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Toronto Maple Leafs: Blowing In The Wind

Brendan Shanahan
Chris So / Toronto Star file photo

The Toronto Maple Leafs are one of those teams that illicit strong emotions from hockey fans. Their fans start every season with the undying belief that they will win the Cup. They will sing the praises of their top line and insist that this will be "their year".

However, reality is a cruel mistress (believe me, this Bruins fan knows the sting of that loss). The Leafs were eliminated in the second round of this year's Stanley Cup Playoffs, and now the Leafs will be going through another possible rebuild (although re-alignment might be more accurate).

The Leafs began their refit by going in a different direction in the front office. Kyle Dubas, who was GM of the Leafs for five seasons, was told on May 19th by the front office that he would not be returning next season. His contract was to expire on June 30th.

Dubas will now be overseeing the Pittsburgh Penguins organization as President of Hockey Operations. The Penguins had their sixteen-year streak of playoff appearances snapped this year by finishing just out of the playoff race with 91 points. (40-31-11)

Dubas was not expecting to leave Toronto and was disappointed, considering the Leafs had finally cleared that elusive hurdle of getting past the first round.

"What I would say is I definitely don't have it in me to go anywhere else, so it will either be here (in Toronto) or it will be taking time to recalibrate and reflect on the seasons here," Dubas said. "But you won't see me next week pop up elsewhere. I can't put [my family] through that after this year."

The Leafs brought on Brad Treliving to take over as GM, and there already seems to be issues in the front office.

"No, I wouldn't characterize it as breaking down over money," said Leafs President Brendan Shanahan after Dubas' departure. "Knowing and recognizing on Monday after the (end-of-season) availability, when a general manager is playing out the last year of his contract, there's always the contingency that you might need a new general manager, he might choose to go to another team. I think I felt I had got a little bit closer and had some indications we were going to work this out."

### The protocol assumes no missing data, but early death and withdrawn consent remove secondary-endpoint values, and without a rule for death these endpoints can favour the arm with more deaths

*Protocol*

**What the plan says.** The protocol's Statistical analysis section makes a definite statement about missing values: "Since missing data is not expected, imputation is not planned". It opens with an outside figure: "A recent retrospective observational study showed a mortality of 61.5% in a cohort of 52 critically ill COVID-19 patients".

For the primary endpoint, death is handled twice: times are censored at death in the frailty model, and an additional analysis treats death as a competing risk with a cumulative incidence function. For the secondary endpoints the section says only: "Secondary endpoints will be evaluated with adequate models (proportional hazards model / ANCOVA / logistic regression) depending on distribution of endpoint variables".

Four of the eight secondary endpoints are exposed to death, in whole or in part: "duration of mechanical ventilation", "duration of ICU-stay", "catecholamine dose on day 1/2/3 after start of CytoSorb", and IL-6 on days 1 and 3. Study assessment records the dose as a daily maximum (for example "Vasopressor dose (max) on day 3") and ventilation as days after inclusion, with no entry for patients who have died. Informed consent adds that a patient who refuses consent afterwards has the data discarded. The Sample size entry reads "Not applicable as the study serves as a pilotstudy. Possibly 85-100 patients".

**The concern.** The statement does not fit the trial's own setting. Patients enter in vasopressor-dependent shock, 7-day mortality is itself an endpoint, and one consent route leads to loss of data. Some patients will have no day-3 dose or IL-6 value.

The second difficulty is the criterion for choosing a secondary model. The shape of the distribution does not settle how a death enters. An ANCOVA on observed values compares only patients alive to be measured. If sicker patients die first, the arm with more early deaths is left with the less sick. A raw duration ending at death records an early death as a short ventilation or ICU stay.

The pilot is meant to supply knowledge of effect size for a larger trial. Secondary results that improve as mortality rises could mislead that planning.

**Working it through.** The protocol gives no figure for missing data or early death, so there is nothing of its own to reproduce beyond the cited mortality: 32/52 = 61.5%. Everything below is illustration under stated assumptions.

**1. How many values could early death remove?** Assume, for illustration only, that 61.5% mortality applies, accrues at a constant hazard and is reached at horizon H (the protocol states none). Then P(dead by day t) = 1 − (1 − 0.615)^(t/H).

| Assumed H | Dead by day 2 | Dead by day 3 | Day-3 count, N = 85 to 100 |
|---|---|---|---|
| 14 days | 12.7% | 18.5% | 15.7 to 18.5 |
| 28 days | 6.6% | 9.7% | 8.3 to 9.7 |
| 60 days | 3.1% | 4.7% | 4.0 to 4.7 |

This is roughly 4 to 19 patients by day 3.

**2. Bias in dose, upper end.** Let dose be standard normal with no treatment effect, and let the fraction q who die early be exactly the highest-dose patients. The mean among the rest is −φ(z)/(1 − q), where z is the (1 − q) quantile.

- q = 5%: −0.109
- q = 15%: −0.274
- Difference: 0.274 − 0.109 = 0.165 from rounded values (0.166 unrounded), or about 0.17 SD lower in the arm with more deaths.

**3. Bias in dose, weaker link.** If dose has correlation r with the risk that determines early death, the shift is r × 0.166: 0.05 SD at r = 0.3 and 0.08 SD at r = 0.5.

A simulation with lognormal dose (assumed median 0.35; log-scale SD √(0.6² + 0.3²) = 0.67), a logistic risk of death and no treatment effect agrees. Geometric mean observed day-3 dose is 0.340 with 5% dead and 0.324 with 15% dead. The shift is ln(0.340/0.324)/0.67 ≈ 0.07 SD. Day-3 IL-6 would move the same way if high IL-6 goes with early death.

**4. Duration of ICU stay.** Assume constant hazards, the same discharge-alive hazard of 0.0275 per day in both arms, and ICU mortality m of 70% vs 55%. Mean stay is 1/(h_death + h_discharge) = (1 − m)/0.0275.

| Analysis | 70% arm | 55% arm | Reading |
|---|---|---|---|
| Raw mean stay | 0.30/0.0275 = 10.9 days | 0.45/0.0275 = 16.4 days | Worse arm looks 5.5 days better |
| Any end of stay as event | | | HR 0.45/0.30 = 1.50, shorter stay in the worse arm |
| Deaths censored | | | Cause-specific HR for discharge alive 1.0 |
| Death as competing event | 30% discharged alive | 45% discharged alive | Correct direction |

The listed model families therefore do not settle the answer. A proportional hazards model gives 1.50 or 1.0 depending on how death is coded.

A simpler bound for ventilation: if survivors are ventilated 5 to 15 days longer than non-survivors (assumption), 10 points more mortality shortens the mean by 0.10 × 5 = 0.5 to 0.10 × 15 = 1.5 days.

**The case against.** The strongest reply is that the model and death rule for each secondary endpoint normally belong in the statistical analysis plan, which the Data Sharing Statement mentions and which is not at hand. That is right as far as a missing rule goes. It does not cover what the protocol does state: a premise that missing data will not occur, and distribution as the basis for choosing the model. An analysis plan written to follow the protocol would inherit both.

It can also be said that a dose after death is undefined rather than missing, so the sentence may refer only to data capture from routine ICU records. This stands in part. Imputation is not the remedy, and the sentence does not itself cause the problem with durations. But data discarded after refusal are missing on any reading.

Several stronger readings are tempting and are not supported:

Now Treliving inherits the problem of who will be the bench boss next season. Sheldon Keefe has been the head coach of the Leafs for the last four seasons. While he has proven to be competent in the regular season, the team has struggled in the playoffs. This year's first-round victory over the Tampa Bay Lightning is their sole post-season success.

Treliving understands that this is an unusual situation for the team. So far, Treliving hasn't made any decisions one way or the other but expressed confidence in Keefe's abilities.

"As I said to him, it's a little bit of a unique situation. We can call it whatever we want, we're all big boys here," Treliving said. "There's been a change and he's in a unique situation, but that's the business. My outside lens of Sheldon, I look at a team the last two years as a full-time coach, 115 points and 111 points, I think he's a really good coach."

This appears to be a critical year for Toronto. Their overreliance on their top line and their lack of depth appear to be two of their greatest challenges going into the 2023-2024 season. It's up to Treliving to make sure the Leafs stay strong and don't suffer another postseason pruning.


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